The self-powering smart watch

Sequent Elektron, from £499
Sequent Elektron, from £499

As the owner of a smartwatch that has gathered dust in a drawer for months now, I am a common statistic. Around three in 10 smartwatch owners abandon their devices when they tire of having to charge them. 

Sequent, a young Swiss brand, has a fix: it makes smartwatches that, like a traditional automatic watch, are fuelled by wrist movement so need never be plugged in. It’s carving out a market niche and the Elektron, its latest electricity-saving design, cuts a dash with a titanium case, glow-in-the-dark hands and a gently curved sapphire-glass case (take your pick of shades; my money’s on the all-black dial, case and strap combo). Its dial displays heart rate and step count and, via an app, provides GPS tracking and data on sleep and blood-oxygen levels. This unfussy specimen is slightly heavier than lots of other sporty watches, which I quite like, and although you won’t get email notifications, a flashing LCD screen or other typical smartwatch perks, gaining access to key health stats with a mere flick of the wrist seems like a decent compromise. Sequent Elektron, from £499, sequentworld.com


A phone charger with pulling power

Unibank power bank, from £89.95
Unibank power bank, from £89.95

If you’re about to go bush, and the thought of a dead phone and no power-point access makes you feel queasy, leave room in your hiking pack for this portable power bank. Weighing 0.6kg and boasting a brave violet-and-grey colour scheme, it’s hardly the chicest or daintiest thing. But it has a hugely appealing selling point: it can be charged manually by pulling on a retractable cord. (Ninety seconds of pulling will give the bank enough power to then charge a phone – via a USB cable – with energy for a 25-minute call.) That makes it an ideal emergency power source. Created by a British industrial-equipment company, it’s fitted with a built-in LED torch and there are optional attachments for things like Bluetooth speakers, a panic alarm and a GPS tracker, all of which are operated via a smartphone app. You don’t need bulging biceps to power it up; although it offers some resistance, the cord is tugged easily enough. It’s a pleasantly analogue travel companion. Unibank power bank, from £89.95, unibanktm.com


A solar-powered back-up generator

HomePower 2 Backup Battery Power Station, from $2,099
HomePower 2 Backup Battery Power Station, from $2,099

Like many folks living in fire-ravaged California, Anson Liang is no stranger to power cuts. And with the latest release from his young emergency-power-supply company Generark, Liang is calling on the sun for help when everything goes black. This solar-powered back-up generator can keep a home and its myriad devices – from fridges to medical equipment to electric cars – running for a week in the event of an outage. Boasting a cluster of USB ports and AC outlets, and 1566-2060Wh of energy, the stainless-steel rig is frankly far too attractive for a generator, which is traditionally among the frumpiest and noisiest of machines. It takes three to four hours to charge via the sun’s rays (it is apparently 50 per cent more efficient at converting solar energy than traditional solar panels; alternatively it can be plugged into a wall or car outlet) and its energy will be stored for a year. At a relatively portable 20kg – complete with wheels – it could also become your guardian angel on a camping trip. Generark HomePower 2 Backup Battery Power Station, from $2,099 (US only), generark.com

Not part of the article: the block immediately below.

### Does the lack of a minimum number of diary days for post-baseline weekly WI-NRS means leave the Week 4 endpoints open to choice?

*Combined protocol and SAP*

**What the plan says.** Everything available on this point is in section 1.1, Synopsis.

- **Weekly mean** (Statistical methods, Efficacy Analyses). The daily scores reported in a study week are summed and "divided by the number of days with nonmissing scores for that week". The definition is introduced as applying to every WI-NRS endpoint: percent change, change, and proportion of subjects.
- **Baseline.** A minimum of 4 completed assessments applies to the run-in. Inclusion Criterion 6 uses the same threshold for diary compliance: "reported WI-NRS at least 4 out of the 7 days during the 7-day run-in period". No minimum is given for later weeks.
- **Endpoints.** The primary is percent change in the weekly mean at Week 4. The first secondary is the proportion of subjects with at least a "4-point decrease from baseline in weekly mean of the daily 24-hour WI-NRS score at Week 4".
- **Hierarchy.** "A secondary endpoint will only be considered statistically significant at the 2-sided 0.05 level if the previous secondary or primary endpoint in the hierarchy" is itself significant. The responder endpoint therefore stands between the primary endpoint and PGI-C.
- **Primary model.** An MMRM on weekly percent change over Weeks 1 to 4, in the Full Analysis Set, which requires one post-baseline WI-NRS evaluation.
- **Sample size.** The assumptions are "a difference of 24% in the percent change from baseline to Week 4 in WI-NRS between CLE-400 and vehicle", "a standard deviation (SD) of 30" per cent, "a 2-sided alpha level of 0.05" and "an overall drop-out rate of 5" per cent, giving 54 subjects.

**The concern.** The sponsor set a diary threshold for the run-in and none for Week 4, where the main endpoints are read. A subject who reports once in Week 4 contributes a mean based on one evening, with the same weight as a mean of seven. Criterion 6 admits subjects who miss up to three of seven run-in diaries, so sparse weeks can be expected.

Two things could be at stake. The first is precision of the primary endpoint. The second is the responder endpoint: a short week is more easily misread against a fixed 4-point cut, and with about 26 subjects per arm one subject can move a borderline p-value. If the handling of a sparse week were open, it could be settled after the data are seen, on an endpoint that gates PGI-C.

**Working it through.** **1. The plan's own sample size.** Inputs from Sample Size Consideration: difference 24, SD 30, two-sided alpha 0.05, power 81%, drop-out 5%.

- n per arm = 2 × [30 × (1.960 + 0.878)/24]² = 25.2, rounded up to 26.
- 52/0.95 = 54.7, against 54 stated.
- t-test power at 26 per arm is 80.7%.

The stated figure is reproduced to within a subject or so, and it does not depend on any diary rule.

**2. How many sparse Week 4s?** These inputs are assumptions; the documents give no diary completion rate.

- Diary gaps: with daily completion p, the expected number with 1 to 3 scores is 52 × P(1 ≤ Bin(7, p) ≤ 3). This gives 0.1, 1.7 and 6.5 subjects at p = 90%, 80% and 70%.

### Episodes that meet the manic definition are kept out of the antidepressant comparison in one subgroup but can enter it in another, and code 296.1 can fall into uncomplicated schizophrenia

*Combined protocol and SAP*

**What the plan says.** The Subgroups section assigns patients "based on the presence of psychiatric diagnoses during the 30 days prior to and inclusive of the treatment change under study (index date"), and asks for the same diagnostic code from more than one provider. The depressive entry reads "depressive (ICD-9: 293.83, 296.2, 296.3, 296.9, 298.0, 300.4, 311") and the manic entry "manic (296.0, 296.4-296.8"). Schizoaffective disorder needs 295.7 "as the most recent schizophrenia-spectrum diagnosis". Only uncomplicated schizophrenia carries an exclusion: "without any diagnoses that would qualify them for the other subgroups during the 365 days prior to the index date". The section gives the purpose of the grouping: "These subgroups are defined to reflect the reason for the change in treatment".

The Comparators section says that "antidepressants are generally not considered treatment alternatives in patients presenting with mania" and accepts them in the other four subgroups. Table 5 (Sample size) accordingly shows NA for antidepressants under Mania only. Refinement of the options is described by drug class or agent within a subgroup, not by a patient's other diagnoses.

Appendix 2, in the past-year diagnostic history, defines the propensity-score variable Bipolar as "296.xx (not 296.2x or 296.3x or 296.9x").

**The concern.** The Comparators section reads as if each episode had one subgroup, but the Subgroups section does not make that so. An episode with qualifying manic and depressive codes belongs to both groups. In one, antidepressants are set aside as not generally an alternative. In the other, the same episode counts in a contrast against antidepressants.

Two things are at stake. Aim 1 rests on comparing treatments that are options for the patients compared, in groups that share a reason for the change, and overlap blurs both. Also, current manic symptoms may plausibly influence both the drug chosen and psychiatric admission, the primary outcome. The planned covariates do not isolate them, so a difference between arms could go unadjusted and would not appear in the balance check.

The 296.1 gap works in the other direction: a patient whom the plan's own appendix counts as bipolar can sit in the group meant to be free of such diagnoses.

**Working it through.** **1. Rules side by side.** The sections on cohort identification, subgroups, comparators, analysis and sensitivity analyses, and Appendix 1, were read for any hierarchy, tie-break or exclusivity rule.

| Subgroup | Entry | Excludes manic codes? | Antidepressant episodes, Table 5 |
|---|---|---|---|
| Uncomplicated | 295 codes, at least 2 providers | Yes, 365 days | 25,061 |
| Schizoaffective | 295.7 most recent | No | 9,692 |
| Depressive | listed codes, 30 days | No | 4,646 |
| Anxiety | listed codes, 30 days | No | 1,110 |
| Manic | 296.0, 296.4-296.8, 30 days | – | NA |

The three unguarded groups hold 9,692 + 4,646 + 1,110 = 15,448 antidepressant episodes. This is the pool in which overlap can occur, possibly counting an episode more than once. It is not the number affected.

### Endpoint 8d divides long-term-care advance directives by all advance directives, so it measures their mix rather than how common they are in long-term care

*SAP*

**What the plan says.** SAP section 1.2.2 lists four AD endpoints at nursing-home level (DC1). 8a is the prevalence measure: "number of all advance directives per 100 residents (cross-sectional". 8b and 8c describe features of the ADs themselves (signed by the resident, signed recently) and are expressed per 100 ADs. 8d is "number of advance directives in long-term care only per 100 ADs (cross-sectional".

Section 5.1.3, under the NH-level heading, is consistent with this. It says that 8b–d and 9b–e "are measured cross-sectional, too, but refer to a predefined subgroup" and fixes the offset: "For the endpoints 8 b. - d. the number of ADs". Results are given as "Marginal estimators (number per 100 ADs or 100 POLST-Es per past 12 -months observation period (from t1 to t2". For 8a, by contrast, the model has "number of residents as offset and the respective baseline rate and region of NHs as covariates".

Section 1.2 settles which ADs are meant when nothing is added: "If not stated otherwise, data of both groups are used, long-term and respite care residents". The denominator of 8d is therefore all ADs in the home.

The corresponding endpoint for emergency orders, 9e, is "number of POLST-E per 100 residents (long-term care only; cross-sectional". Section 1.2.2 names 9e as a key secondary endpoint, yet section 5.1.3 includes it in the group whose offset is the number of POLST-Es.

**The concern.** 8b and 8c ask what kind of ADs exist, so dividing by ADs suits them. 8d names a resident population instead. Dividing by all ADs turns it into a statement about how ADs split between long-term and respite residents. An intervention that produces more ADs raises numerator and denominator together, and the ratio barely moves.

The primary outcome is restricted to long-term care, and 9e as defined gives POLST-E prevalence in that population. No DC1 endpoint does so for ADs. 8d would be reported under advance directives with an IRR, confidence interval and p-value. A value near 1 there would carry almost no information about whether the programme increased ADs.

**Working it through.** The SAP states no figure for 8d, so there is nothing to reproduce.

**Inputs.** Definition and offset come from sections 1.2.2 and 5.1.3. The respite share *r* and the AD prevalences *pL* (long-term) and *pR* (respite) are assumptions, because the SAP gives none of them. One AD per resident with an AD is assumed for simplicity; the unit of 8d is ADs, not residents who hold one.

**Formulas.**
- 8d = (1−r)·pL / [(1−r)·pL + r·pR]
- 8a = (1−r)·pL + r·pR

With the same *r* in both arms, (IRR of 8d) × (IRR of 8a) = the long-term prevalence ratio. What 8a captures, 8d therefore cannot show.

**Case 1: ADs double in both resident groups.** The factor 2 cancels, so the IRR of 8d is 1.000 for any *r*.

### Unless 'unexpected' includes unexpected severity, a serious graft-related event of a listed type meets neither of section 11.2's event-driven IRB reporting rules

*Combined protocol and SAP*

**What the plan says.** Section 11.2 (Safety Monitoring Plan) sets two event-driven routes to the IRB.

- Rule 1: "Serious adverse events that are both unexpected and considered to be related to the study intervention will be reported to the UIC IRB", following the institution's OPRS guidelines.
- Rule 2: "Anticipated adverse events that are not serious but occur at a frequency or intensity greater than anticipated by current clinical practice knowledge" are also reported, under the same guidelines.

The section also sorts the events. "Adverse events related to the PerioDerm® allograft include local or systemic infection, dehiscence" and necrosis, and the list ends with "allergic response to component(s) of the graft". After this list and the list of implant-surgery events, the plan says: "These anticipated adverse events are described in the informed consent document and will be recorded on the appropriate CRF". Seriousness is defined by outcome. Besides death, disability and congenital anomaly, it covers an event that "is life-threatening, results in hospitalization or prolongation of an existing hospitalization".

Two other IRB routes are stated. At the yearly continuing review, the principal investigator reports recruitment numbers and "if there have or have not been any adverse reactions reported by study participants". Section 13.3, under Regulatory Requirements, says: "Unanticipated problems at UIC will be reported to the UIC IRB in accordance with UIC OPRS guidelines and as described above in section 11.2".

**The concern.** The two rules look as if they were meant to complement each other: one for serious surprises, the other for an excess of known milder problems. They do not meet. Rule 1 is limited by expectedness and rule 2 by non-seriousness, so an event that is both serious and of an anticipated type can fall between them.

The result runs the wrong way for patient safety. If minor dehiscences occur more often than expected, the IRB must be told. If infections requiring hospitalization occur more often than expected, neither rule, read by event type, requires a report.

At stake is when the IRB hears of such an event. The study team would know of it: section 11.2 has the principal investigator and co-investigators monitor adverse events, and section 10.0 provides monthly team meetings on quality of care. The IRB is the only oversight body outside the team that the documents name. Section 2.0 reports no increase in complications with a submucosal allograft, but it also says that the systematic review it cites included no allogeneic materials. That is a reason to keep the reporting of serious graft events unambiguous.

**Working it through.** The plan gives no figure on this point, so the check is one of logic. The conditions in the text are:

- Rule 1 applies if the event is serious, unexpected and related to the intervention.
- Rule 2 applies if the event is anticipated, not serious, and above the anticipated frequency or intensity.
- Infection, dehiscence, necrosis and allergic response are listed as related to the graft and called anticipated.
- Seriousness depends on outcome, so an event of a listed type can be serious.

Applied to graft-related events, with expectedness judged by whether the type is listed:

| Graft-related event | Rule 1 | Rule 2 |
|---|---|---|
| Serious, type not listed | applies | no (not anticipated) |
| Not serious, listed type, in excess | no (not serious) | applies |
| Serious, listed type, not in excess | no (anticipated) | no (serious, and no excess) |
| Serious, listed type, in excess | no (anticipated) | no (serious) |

Easy on the laundry basket

Bosch FreshUp, £250
Bosch FreshUp, £250

I’m going to go out on a limb and say our laundry baskets contain far too many items that don’t really merit washing. FreshUp promises to save these barely worn clothes from a premature spin in the washing machine. Charged via USB, it looks like a cordless, elongated computer mouse and you glide the contraption across the armpits of garments made of silk, cotton, polyester or wool (but not leather or fur). It releases charged plasma particles that dissolve odour molecules on the surface of the clothes and, while it does produce its own slightly artificial scent, it’s far preferable to BO and mostly fades. 

Akin to an ironing session, it takes a little over two minutes to treat a garment. And although it isn’t aimed at clothes that have been subjected to an intense gym class or are splashed with stains, this dinky device should still prove handy in reducing your water bills – and when travelling also. Bosch FreshUp, £250, bosch-home.co.uk

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